Germain's and the basic 12 will be virtually the same ! Whatever the name is, it is a splendid formula
I can't back my claims up scientifically, but I've been an avid Edwal 12 user for the past couple of months processing about 50 or so rolls of film in that time span, and it really is a wonderful developer. I'm still getting used to it, though, but I love how it works on my negatives. Printing 9x9" prints from medium format Tri-X 400 I'm having a hard time finding grain in the grain focuser, while maintaining good film speed and soaringly beautiful highlights.
The curve in Don's post reaffirms the look that I like from it with very crisp and brilliant highlights, but not over the top and blocked up. The curve also suggests that you have control by reducing agitation if you don't like the highlights too bright.
I find it most impressive in portrait work, but have found it beneficial in other types of work also.
If Edwal 10 is similar to Edwal 12, but with coarser grain, then you can pick and choose what you like!
Seek and ye shall find, indeed. Thanks DF and PE and everyone else. I remember using Edwal 12 some years ago and at the time I thought it was a bit relentless of a developer. The main reason I'm interested in Edwal 10 is to see what effect the glycin has. I'll still make up some Agfa 8 so I can see glycin "unsullied" by metol, but for now I'll try the E-10, and report back.
Saggy curve ...
SAGGY CURVE ?????
(based on my numerical data, the curve is a little saggy,
but Iím a photographer, not a numerologist, or whatever they are, and my Kodak Step Tablet isnít linear,
and so I think my curve is a little lumpy and saggy and in reality the negs are really kinda wonderful.)
I was only 16 back in 1968, but got to work with my teacherís Portrait Pan, and in my youthful naivety, thought that all you had to do was have your subject stand by the window or in an open doorway and Kodak magic would make the picture come out. Well, thatís why portrait films were made, right ? That was all it took back then.
Compress the shadows, expand the highlights. Fantastic. Magic.
The only 2 reasons Iím not using the stuff now are that Kodak doesnít make it for 35mm.
And because Kodak stopped making it 40 some odd years ago. When it got canned, Paul Strand was really pissed off, too !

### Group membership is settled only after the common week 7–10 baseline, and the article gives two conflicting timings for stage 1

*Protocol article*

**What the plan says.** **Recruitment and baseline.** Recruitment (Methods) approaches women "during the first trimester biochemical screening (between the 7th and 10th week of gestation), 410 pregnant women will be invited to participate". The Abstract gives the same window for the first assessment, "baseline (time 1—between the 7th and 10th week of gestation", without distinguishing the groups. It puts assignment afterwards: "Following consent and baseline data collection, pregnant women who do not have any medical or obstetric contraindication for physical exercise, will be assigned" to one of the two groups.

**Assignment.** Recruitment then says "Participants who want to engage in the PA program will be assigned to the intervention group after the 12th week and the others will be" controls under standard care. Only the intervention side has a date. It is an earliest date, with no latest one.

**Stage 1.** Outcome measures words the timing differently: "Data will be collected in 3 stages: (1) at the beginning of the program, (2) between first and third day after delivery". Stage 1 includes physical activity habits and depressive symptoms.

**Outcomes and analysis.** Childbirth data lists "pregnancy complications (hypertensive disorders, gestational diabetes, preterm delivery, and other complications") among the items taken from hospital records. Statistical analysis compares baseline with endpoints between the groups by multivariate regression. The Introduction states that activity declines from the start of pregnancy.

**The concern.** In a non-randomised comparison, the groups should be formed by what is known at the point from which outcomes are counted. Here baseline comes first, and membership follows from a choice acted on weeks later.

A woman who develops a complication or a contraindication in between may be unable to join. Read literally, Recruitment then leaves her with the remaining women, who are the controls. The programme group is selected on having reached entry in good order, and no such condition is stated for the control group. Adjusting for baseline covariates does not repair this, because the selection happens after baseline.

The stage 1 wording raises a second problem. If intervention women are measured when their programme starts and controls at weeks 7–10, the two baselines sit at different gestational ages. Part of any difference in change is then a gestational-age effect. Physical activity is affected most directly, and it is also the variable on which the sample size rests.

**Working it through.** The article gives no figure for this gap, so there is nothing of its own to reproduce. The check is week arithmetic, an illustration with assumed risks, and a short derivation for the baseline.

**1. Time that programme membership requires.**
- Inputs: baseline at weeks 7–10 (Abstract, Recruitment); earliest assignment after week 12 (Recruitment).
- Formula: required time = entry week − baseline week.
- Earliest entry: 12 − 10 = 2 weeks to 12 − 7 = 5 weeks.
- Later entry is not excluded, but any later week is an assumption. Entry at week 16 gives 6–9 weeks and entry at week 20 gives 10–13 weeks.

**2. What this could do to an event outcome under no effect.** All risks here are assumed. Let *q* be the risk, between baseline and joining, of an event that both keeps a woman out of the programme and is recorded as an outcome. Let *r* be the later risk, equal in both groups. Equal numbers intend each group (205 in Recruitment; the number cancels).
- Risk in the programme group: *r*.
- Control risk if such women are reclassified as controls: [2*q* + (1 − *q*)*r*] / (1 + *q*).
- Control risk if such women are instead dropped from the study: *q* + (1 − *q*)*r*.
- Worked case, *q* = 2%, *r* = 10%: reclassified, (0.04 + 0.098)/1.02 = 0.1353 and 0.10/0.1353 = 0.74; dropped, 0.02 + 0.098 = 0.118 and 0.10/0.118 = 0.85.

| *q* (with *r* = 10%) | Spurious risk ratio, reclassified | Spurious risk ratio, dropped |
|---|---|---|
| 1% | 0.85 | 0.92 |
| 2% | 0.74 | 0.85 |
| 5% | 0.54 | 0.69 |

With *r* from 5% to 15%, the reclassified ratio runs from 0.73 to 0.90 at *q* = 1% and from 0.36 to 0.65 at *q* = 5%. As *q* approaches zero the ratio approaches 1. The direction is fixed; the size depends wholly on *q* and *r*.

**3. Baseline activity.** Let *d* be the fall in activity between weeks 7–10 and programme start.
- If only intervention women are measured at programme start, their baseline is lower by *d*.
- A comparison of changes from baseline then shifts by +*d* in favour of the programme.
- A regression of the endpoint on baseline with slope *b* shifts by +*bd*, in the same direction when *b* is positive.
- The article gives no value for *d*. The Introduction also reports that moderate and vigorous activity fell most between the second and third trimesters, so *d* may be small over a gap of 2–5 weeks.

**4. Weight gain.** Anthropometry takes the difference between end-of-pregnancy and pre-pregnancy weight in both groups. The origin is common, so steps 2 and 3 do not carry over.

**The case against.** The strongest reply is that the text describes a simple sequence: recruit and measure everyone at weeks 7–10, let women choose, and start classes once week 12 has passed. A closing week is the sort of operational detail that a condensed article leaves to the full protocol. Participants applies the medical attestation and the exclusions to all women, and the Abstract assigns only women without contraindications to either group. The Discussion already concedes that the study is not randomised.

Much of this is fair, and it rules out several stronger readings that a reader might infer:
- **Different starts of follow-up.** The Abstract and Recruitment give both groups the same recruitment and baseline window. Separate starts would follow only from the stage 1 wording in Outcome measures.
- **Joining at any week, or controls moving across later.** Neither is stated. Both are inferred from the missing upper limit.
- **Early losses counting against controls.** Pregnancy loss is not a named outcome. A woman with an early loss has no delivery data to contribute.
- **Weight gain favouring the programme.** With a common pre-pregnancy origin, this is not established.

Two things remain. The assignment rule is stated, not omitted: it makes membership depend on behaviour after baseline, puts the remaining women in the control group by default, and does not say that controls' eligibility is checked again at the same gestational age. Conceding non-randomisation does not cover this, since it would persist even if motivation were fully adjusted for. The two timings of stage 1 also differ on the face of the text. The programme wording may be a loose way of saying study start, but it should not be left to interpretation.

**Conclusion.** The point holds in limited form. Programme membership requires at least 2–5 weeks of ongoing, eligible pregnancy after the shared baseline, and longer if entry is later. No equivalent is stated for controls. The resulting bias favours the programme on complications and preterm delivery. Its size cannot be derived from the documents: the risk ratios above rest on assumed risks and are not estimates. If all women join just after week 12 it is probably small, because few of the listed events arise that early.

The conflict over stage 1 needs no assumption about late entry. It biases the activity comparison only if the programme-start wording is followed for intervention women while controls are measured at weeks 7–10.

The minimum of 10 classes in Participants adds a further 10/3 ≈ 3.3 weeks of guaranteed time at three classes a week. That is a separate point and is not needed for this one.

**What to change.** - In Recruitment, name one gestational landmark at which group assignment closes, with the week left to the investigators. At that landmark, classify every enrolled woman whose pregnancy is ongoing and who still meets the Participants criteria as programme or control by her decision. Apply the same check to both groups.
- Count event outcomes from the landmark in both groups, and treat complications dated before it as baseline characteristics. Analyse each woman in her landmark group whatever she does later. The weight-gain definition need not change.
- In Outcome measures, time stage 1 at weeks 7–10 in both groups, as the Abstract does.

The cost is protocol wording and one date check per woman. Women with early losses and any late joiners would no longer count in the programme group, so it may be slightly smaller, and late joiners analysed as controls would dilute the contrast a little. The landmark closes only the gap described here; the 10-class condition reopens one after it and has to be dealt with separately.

You can almost get the same thing with TXP, if you coddle it, and if you shoot 120, which I donít.
So I got good at shooting TX and then TMY (for the last 20 + years) and then burning in the shadows with a #1 filter, which I knew was a waste of time, and then one day, until I realised that I was wasting my time.... I could fix the bloody curve !
I mean, if Zakia said I could do it, that made it OK, yes ?
So I did. I fixed it !
So I used a plain old glycin developer, that cost me two stops and made the highlights plot like a rocket launch.
In time, I remembered E10 and 12, and worked with them a little, and PRESTO !
Good old Kodak Portrait Magic, once again, on super adaptable TMY, with the help of a good old midwestern photochemist. Iíve got Portrait Pan again, except it is 400 EI, not 125, and 35mm instead of sheets.
But an 8x10 print looks like it came out of my RB Graflex.
Even if my curve is saggy, the pictures are WAY cool.
And when I want a straight line, its XTOL all the way. :)
Ian, what would be the conversion for using Phenidone in Edwal 10? I have more of that on hand than Metol and besides, have a slight Metol intolerance so I try to not use Metol whenever possible.
Before you dried the film, they were SOGGY curves in addition to being SAGGY! So, now they only sag!
:D I said, if it works, its good and lo, you have found it good, therefore it works. (that equation goes in both directions).
I seriously enjoy both saggy and soggy curves and the observation that Edwal 12 is a RELENTLESS developer. This is what it is known for. I was lead to believe and expect that if you wished to expand a rather flat scene, Edwal 12 was right for the job. True, it seems to be. However, lest it be casually denied that one can contract with E12, take a look at the example below. Ilford delta 3200. Edwal 12. I'd look into E10 but I'm more interested right now in shooting what I have working for me, and E12 definitely is giving me what I'm looking for right now. As a veteran MCM 100 user, I am not put off by PPD. Yes, I know it causes cancer in laboratory animals in the state of California.
By the way, I also started with Germain's version, and it, too, is great. Not significantly different from Lowe's version. I suspect that you could use Lowe's recommendation about replenishment for it as well. You could also use it one shot as Lowe suggests for E12, dilute 1:9 and develop twice as long.
If by chance the example doesn't load (I don't see it) here's the url:
df -- 1968, and I too was sixteen, and shooting pictures for the high school yearbook. Microdol ruled, but I didn't like my Nikkorex F very much. Now I'm at bit older, which different toys, but still enjoying the magic of film development. Anyway, can you provide a few time/temp statistics so I can adapt your techniques to my present film (APX100)? Thanks!
Looking at the Phenidone/Glycin formulae I have it's 1.75g of Phenidone to 50 Glycin, so using the same ratio in Edwal 10 would indicate you need o add 0.525gms Phenidone in place of the 5 gms Metol.
Hope that helps